The Princess Bride

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Beautiful, flaxen-haired Buttercup has fallen for Westley, the farm boy, and when he departs to make his fortune, she vows never to love another. So when she hears that his ship has been captured by the Dread Pirate Roberts – who never leaves survivors – her heart is broken. But her charms draw the attention of the relentless Prince Humperdinck who wants a wife and will go to any lengths to have Buttercup. So starts a fairytale like no other, of fencing, fighting, torture, poison, true love, hate, revenge, giants, hunters, bad men, good men, beautifulest ladies, snakes, spiders, beasts, chases, escapes, lies, truths, passion and miracles.
First published well, in 1973 actually, this book spawned the Rob Reiner-directed cult film of the same name. It’s a tongue-in-cheek fairytale of love, life, action, death and life again. Featuring the obligatory handsome Prince and supremely beautiful princess, it also boasts a Spanish sword wizard, the Zoo of Death, a chocolate-coated resurrection pill and lots of villains, who span the spectrum from evil, through even more evil to (gasp) most evil. And then there’s Fezzik, the gentle giant addicted to rhyming.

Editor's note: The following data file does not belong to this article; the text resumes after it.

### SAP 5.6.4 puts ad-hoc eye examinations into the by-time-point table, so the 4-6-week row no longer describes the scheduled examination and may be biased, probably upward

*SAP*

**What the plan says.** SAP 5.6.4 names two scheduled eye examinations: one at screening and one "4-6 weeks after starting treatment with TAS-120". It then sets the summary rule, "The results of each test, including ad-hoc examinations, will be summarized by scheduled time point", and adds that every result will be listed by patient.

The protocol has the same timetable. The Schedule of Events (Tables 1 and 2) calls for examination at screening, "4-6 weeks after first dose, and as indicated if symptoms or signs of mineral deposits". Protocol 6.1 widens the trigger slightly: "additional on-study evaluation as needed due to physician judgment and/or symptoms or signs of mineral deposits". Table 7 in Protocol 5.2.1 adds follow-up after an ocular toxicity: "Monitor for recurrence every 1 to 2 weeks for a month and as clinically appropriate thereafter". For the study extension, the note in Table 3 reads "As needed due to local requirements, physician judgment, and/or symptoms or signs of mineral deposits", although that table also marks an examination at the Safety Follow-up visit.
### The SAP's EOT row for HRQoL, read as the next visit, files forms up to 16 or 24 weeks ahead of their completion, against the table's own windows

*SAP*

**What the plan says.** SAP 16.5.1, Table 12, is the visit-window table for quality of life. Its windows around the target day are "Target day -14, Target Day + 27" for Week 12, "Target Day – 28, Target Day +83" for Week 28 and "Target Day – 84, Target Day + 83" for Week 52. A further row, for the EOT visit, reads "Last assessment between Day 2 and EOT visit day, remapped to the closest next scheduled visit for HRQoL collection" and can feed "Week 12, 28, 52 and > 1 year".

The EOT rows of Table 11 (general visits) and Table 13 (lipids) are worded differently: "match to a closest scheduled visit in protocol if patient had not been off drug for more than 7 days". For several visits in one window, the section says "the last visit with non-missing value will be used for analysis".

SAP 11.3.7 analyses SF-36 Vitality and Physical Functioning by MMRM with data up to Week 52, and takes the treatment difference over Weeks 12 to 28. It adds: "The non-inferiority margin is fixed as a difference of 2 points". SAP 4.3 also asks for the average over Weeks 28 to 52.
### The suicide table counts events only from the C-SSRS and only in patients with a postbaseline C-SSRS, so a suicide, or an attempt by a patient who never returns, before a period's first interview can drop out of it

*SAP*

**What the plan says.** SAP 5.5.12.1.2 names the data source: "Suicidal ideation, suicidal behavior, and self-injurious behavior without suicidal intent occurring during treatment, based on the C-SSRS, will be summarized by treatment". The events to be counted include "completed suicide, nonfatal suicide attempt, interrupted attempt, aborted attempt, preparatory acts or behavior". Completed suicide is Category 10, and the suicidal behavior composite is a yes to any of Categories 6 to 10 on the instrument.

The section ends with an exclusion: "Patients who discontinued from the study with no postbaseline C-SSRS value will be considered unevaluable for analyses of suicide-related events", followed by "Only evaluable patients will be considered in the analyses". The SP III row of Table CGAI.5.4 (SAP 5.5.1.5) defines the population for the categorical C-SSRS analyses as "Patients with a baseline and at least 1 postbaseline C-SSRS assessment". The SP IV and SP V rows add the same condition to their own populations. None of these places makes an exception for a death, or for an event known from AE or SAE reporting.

William Goldman–who’s won two Oscars for his screenwriting (Butch Cassidy and the Sundance Kid and All the President’s Men), and has endeared himself to dentists and their patients planetwide through his novel Marathon Man–has always claimed he merely abridged this text, extracting the “good parts” from an inventive yet wordy classic by Florinese literary superstar, S Morgenstern.

It has, however, been whispered in certain circles that Morgenstern himself is a figment of Goldman’s ultra-fertile imagination. Read Goldman’s original and special Anniversary introductions and make up your own mind. Oh–and don’t forget his explanation as to why he’s only “abridged” the first chapter of the sequel Buttercup’s Baby–which appears here for the first time–and why it took him so long to get round to it.

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